Creating a consistent brand that builds trust and leads to advocacy.
Brand sentiment is probably one of the most valuable metrics that a business could get their mitts on and yet, it’s probably one of the most difficult ones to measure (handy that, isn’t it?). In a nutshell, brand sentiment sums up how people feel about your brand – whether good or bad – which in turn, helps brands to move and adjust with their audiences in mind.
Unlike click-throughs, engagement rates and sales figures, brand sentiment isn’t really something you can measure at the touch of a button. The best way to measure sentiment is to ask people what they think and if there’s brand consistency, it will make answering that question a whole lot easier.
Brand consistency is pretty much what it says on the tin – it’s how your brand communicates in a consistent and recognisable way. To communicate your brand consistently, you need to know it first, and that starts with your brand foundations and guidelines. These two buildings blocks help you to first of all, understand your brand inside out and secondly, give you and your team (whether in-house or an agency) all the tools needed to then communicate it to the world in a way that’s, you guessed it, consistent.
So, what does this have to do with sentiment?
Let’s take brands out of the picture for a second (yep, we said it) and think about how we, as individuals respond to consistency. If the last million or so years are anything to go by, us humans are creatures of habit, which means we respond pretty well to things (or other people) who reflect that.
When we were kids, we knew that when we ran downstairs on a Saturday morning, grabbed a bowl of Coco Pops and turned on the TV, we’d be met with ThunderCats, Tom and Jerry and Teenage Mutant Ninja Turtles. This happened every single Saturday which meant that we built our morning around it and tuned into that channel week after week. Now, if that channel decided to show cartoons one week and Antiques Road Show the next, we probably wouldn’t have tuned in quite the same.
Imagine that same idea in a social situation – you’ve got a friend who you regularly meet for burritos on a Thursday at 6pm (note: if anyone fancies becoming our burrito pal, let us know). Some Thursdays, they show up at 5:55pm, then others they show up at 6:47pm and sometimes, they don’t show up at all. After a while, you’d feel pretty uneasy about making plans with that person and maybe look to extend your burrito club so you have a few more people you can rely on.
This reliability is something that goes hand in hand with brand consistency because people feel more at ease when they know they’re not going to be met with any nasty surprises. Especially in unfamiliar places, we all of a sudden feel more comfortable when we see something we recognise (which is why you’ll often hear someone on holiday shouting – “Mum look! They’ve got a McDonalds here!”)
McDonalds is a prime example of a brand that has nailed consistency – you only need to catch a glimpse of those golden arches to picture a cheeseburger (extra pickles) with large fries and a strawberry milkshake in your head. Earlier this year, they created a wayfinding campaign to lead drivers to their nearest restaurant using only sections of their logo, the brand colours and a little bit of functional copy. There wasn’t a full logo or a name in sight and yet, we were already taking the next left to pick up a sharing box of nuggets that we, let’s face it, probably wouldn’t share.
So, how did McDonalds get away with such an ambiguous ad? Way back in 1952, the McDonalds brothers worked with architect Stanley Clark Meston to make the building of their fast food restaurant stand out and be seen from down the street. He decked out the predominantly red and yellow space with two large golden arches at each side of the building, but it wasn’t until 1962 that they joined those two arches to make the ‘M’ that we all know today. Apart from the fact that McDonalds is a franchise and has visibility in over 100 countries all over the world, the brand has gathered such awareness and sentiment because it still holds features that were present and have continued to be present for over 60 years. This brand consistency makes it so easy for people to give an answer on how they feel about McDonalds because, even with its evolution, the brand still resembles what it always was.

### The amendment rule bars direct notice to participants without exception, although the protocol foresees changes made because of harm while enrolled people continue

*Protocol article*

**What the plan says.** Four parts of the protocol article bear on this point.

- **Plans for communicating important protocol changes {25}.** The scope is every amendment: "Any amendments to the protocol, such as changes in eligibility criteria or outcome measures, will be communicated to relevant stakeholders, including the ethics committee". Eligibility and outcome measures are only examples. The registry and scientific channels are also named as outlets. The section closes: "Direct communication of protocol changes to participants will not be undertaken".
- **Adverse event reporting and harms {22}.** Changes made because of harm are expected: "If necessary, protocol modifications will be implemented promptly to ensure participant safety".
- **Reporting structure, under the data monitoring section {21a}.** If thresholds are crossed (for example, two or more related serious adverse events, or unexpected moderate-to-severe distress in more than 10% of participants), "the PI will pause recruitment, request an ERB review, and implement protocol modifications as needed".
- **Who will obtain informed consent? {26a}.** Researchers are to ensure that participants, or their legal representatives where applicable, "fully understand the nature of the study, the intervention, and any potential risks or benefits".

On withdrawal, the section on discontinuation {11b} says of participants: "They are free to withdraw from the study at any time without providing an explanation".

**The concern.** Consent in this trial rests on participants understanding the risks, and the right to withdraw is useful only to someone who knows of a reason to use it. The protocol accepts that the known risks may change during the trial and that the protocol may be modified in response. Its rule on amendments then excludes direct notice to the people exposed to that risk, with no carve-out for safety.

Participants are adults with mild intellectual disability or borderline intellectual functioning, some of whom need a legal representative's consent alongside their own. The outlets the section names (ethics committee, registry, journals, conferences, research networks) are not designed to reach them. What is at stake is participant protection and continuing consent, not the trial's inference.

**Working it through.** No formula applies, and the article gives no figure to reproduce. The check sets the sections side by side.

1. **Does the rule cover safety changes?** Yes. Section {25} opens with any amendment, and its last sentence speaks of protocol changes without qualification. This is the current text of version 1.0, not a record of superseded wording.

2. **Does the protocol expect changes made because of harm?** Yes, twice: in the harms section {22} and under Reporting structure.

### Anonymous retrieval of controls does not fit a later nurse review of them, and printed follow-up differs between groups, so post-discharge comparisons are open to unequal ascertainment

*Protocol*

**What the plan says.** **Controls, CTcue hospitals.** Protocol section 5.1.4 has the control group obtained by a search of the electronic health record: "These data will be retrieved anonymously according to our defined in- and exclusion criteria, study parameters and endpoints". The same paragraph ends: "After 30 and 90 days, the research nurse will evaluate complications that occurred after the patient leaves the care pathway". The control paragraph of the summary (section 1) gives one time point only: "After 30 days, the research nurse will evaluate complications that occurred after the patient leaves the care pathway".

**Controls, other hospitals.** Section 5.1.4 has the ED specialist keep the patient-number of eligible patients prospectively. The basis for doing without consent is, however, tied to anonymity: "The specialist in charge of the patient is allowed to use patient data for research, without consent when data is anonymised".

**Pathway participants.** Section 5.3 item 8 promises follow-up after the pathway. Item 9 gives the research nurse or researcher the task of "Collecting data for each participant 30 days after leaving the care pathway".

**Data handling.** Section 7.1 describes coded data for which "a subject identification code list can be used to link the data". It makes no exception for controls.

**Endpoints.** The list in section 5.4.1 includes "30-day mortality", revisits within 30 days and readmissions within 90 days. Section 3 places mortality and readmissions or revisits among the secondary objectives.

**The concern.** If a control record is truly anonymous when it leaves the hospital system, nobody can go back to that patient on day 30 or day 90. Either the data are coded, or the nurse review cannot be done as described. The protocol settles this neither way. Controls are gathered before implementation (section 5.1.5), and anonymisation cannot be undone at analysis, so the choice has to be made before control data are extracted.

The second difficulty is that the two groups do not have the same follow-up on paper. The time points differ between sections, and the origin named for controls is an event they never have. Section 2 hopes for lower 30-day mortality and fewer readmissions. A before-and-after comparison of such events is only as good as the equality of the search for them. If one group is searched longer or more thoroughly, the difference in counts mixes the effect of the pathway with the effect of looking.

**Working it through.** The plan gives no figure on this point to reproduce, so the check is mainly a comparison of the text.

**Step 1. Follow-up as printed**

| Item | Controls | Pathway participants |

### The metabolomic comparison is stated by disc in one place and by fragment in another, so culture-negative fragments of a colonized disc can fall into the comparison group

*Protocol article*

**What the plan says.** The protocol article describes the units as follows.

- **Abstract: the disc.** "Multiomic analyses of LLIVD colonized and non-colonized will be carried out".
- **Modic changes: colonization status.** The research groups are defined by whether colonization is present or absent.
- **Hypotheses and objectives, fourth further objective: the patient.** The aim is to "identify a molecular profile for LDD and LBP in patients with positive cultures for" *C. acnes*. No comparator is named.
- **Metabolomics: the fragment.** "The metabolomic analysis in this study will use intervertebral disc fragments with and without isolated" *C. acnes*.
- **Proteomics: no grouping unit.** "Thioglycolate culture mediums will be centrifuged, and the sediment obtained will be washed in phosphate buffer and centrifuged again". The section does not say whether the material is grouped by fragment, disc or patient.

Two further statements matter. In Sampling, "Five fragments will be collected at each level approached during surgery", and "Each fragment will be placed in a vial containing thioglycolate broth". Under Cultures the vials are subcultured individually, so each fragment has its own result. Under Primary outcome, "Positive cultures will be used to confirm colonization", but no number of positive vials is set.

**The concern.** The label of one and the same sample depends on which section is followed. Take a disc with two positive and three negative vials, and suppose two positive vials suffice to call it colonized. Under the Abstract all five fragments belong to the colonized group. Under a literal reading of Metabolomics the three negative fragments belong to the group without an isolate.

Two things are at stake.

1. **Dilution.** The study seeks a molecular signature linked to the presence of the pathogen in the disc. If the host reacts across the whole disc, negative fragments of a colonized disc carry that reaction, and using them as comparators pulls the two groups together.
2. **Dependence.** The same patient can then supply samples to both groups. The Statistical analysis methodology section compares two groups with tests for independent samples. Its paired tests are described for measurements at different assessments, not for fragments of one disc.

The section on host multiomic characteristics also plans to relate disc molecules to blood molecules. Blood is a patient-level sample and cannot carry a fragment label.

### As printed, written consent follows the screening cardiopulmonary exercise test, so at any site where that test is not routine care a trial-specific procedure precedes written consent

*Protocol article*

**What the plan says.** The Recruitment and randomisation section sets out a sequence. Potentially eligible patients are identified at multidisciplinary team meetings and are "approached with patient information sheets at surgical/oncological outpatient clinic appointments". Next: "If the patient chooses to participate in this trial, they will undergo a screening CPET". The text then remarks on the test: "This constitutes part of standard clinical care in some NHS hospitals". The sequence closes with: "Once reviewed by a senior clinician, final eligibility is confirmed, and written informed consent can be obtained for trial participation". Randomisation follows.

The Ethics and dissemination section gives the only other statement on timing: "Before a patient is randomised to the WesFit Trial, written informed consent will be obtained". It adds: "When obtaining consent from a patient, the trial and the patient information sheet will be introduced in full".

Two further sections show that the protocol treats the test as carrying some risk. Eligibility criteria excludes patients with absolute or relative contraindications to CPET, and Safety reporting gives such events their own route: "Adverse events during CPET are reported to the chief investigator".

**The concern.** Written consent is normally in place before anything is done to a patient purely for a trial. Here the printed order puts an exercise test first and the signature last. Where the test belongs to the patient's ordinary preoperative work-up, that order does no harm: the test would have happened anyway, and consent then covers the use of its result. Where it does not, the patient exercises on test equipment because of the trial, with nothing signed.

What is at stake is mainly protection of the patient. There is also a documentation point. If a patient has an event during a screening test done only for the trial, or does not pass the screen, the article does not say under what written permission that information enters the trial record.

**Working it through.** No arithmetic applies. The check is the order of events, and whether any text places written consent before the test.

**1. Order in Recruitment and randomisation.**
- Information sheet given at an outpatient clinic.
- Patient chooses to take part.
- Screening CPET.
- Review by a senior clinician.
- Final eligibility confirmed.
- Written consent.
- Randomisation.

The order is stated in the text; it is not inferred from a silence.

For Jack Daniels, it’s about consistently communicating their story. John Hayes, Senior Vice President, Chief Marketing Officer of Brown-Forman Brands and formerly Jack Daniel’s senior vice-president and managing director, said:
“It’s a true story about a real place in Lynchburg, Tennessee. Essentially, what we do is just tell the story about the product, how it’s made, the process that makes it a unique whiskey, the people and the place – and a lot of it is about our brand stories over the years. It’s been consistent since the mid-1950s with our first marketing campaign. It is essentially the same thing you see in London Underground campaigns that have been running for a long time.”
Not fiction, no made up characters – just exploring the factual past of the brand and using that in marketing activity. This consistent story allows people to make decisions about the brand and, hopefully, helps them to engage with it on a personal level too.
The thing with keeping a brand consistent is that it’s really challenging to do. Everything from your designer, to different cultures and the people behind your customer service team can have an effect on how consistently your brand is communicated and in turn, how that brand sentiment sways. However, with those brand foundations and guidelines in place and a constant check in with your team and of course, your audiences, building a consistent brand gets a lot easier. Over time, consistency brings awareness, that awareness brings sentiment and that sentiment brings trust.
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